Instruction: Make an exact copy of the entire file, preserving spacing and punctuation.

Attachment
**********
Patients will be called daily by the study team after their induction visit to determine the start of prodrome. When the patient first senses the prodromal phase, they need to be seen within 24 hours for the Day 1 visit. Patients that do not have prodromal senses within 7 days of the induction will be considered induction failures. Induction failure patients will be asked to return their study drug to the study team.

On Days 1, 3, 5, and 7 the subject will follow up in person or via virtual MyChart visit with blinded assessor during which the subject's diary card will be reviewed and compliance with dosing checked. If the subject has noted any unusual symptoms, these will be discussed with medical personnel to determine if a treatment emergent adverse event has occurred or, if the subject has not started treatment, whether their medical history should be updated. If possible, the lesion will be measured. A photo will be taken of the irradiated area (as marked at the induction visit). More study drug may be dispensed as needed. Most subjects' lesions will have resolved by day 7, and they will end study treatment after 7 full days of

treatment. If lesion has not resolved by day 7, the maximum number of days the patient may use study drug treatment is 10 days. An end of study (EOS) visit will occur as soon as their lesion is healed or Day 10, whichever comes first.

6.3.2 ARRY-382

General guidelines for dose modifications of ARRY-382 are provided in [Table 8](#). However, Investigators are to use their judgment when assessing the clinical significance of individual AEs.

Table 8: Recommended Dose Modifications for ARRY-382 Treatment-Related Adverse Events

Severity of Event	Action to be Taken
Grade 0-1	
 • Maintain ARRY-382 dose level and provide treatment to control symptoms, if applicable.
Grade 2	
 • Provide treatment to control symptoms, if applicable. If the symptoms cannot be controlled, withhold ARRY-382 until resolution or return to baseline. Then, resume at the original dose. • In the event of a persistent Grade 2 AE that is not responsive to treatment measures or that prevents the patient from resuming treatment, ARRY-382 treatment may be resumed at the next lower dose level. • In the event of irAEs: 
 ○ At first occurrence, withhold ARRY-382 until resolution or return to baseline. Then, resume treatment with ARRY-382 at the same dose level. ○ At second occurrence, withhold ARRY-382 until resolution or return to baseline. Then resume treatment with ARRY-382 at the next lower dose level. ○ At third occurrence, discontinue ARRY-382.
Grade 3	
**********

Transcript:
Patients will be called daily by the study team after their induction visit to determine the start of prodrome. When the patient first senses the prodromal phase, they need to be seen within 24 hours for the Day 1 visit. Patients that do not have prodromal senses within 7 days of the induction will be considered induction failures. Induction failure patients will be asked to return their study drug to the study team.

On Days 1, 3, 5, and 7 the subject will follow up in person or via virtual MyChart visit with blinded assessor during which the subject's diary card will be reviewed and compliance with dosing checked. If the subject has noted any unusual symptoms, these will be discussed with medical personnel to determine if a treatment emergent adverse event has occurred or, if the subject has not started treatment, whether their medical history should be updated. If possible, the lesion will be measured. A photo will be taken of the irradiated area (as marked at the induction visit). More study drug may be dispensed as needed. Most subjects' lesions will have resolved by day 7, and they will end study treatment after 7 full days of

treatment. If lesion has not resolved by day 7, the maximum number of days the patient may use study drug treatment is 10 days. An end of study (EOS) visit will occur as soon as their lesion is healed or Day 10, whichever comes first.

6.3.2 ARRY-382

General guidelines for dose modifications of ARRY-382 are provided in [Table 8](#). However, Investigators are to use their judgment when assessing the clinical significance of individual AEs.

Table 8: Recommended Dose Modifications for ARRY-382 Treatment-Related Adverse Events

Severity of Event	Action to be Taken
Grade 0-1	
 • Maintain ARRY-382 dose level and provide treatment to control symptoms, if applicable.
Grade 2	
 • Provide treatment to control symptoms, if applicable. If the symptoms cannot be controlled, withhold ARRY-382 until resolution or return to baseline. Then, resume at the original dose. • In the event of a persistent Grade 2 AE that is not responsive to treatment measures or that prevents the patient from resuming treatment, ARRY-382 treatment may be resumed at the next lower dose level. • In the event of irAEs: 
 ○ At first occurrence, withhold ARRY-382 until resolution or return to baseline. Then, resume treatment with ARRY-382 at the same dose level. ○ At second occurrence, withhold ARRY-382 until resolution or return to baseline. Then resume treatment with ARRY-382 at the next lower dose level. ○ At third occurrence, discontinue ARRY-382.
Grade 3	